Mining and the Green Economy
The average person in the United States uses ~25 tons (the weight of approximately 20 mid-size cars) of raw materials every year to maintain our modern lifestyle. These materials, especially metals, are mined from the rare and unique places where geological forces have concentrated such elements. Most people are well aware of the destruction that has been wrought by past and present mines to obtain these metals, and from an environmental standpoint are actively against many or all mining projects. Such an environmental stance may be difficult to maintain in the future, however, given the urgent need to combat the climate crisis. Put simply, the most likely path to eliminating fossil fuel use is the electrification of the world, or the ‘green economy.’ This new infrastructure (including energy generation, such as wind farms; energy storage, such as batteries; energy transport, such as electrical wires; and electrified everything, including cars, planes, tractors, lawn mowers, etc.) will require massive quantities of mineral resources in order to achieve at the necessary scale. It is estimated that the world will require annual production increases of ~450% for battery metals such as lithium or cobalt. We also require mining twice as much copper in the next 30 years as humanity has mined over its entire history to move from a power grid where material flows through pipelines to one where electricity flows through wires. Further, once used in infrastructure these metals cannot be recycled, meaning that the path to our green future most likely involves more mining of these critical metals. The question then becomes how we can sustainably produce these mineral resources at the least societal and environmental cost.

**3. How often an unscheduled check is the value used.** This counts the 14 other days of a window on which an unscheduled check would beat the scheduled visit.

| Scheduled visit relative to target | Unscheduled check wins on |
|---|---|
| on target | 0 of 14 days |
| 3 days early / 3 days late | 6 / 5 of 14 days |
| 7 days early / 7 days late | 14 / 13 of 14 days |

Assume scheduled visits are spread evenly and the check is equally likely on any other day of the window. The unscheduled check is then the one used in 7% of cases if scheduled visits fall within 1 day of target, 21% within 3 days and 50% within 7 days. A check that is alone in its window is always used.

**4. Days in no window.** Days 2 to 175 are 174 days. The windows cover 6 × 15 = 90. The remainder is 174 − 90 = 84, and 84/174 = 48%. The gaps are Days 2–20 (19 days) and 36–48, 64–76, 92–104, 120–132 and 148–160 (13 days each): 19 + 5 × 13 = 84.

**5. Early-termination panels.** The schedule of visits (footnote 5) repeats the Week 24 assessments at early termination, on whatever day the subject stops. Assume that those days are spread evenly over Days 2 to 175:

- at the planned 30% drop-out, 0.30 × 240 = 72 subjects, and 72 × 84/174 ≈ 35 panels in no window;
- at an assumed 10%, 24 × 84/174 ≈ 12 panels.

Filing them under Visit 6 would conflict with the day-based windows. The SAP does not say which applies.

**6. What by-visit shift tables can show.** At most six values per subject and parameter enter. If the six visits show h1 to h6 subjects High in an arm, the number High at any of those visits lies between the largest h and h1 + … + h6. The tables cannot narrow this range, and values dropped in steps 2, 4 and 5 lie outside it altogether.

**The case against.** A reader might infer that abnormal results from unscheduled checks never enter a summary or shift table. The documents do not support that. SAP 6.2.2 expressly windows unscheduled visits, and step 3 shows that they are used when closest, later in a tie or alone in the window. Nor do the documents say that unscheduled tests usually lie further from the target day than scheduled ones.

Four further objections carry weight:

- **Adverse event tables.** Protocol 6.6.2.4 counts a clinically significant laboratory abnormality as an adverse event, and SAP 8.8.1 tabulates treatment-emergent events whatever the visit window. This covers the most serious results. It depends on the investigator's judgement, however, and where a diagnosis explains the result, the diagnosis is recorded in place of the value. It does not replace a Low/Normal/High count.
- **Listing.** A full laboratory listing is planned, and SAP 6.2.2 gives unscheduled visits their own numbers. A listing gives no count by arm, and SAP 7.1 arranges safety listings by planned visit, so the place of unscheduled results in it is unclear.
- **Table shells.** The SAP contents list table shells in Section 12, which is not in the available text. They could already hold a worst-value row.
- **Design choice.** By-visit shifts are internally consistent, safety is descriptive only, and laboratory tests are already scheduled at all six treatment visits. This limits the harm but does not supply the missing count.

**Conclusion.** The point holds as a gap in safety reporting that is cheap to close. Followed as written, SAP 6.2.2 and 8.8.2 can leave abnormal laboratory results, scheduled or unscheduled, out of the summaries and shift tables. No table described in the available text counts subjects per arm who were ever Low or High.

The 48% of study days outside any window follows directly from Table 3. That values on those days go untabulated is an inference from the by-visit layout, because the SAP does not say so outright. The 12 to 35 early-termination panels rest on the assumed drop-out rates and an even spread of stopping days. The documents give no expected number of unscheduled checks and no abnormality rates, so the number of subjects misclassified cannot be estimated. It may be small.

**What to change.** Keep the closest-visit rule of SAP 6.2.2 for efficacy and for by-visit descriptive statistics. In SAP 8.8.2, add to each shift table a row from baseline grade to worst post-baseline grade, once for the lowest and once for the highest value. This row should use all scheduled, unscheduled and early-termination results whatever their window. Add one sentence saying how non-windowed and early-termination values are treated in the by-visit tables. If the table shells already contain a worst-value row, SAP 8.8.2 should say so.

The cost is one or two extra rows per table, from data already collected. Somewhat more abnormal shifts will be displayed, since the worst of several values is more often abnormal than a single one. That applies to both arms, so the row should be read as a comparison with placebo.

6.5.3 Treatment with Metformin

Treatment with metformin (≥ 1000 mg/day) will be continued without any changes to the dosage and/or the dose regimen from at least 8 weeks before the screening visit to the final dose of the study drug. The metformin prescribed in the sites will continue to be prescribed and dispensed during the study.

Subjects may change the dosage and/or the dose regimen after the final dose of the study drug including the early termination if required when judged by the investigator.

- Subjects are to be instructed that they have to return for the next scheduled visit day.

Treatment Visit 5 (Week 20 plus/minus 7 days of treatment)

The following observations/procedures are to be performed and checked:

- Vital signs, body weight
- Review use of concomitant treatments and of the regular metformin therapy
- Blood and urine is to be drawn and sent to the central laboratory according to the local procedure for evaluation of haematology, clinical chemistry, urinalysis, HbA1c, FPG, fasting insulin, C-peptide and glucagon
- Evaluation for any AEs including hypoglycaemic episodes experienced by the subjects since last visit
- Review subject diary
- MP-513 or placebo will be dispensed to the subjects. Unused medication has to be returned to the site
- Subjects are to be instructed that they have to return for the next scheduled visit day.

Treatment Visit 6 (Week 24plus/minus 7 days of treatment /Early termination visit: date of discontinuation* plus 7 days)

This Sophomore College course will explore these issues through introductory lectures, a field trip to Montana, and a research project investigating alternatives to controversial mines worldwide. You will:
- Learn how geological forces create mineral deposits
- Learn the basic geological history of Montana
- Visit past an environmental Superfund site at a historical mine, and learn what is being done to remediate it
- Visit existing mines to learn about the mine production process, environmental problems, and modern remediation techniques
- Meet with mining, civic, and environmental stakeholders at a controversial mining project
This course will involve several days on Stanford campus learning about the scale of mineral resources predicted to be necessary for the green economy as well as basic ore geology. We will then travel to the Judson Mead Field Station in the Tobacco Root Mountains of southwestern Montana. This will be our home for a six-day fieldtrip exploring Montana geological history and mining issues. We will then return back to Stanford to complete a short research project on a controversial mine project, and investigate possible alternatives. These projects will be presented to the class and the broader SoCo community. While we may not reach conclusions to the multi-faceted question about how best to produce these resources, you will know the issues, problems, and possibilities associated with sustainably producing the metals needed for the green revolution.
Students should be comfortable walking 1-2 miles each day on dirt and gravel surfaces.
Students will arrive on campus on Monday, September 4 (Labor Day) and will be housed at Stanford before departing for the travel portion of the course. Do not bring everything you need for the year to SoCo! Storage while traveling will be VERY LIMITED and will NOT accommodate your fall belongings. Plan to have your fall belongings shipped or delivered to you after the class returns, when you will be in your autumn quarter housing (specific date: TBD).
Meet the Instructor(s)
Assistant Professor of Earth and Planetary Sciences, by courtesy, of Oceans and Center Fellow, by courtesy, at the Woods Institute for the Environment
Erik Sperling is a professor in Earth and Planetary Science. He attended Stanford for his undergraduate and masters, and is thrilled to be back as a professor since 2015. His research primarily focuses on Earth history and how environmental change has affected animal evolution in deep time. Much of his research takes place in remote areas in Yukon and Northwest Territories, Canada. This research has involved flying in and out of mining camps, and led to an interest in the thorny issues associated with mineral development for the green economy. Dr. Sperling is excited to teach this SoCo class and lead a field trip to the fantastic geology and mining scene in Montana!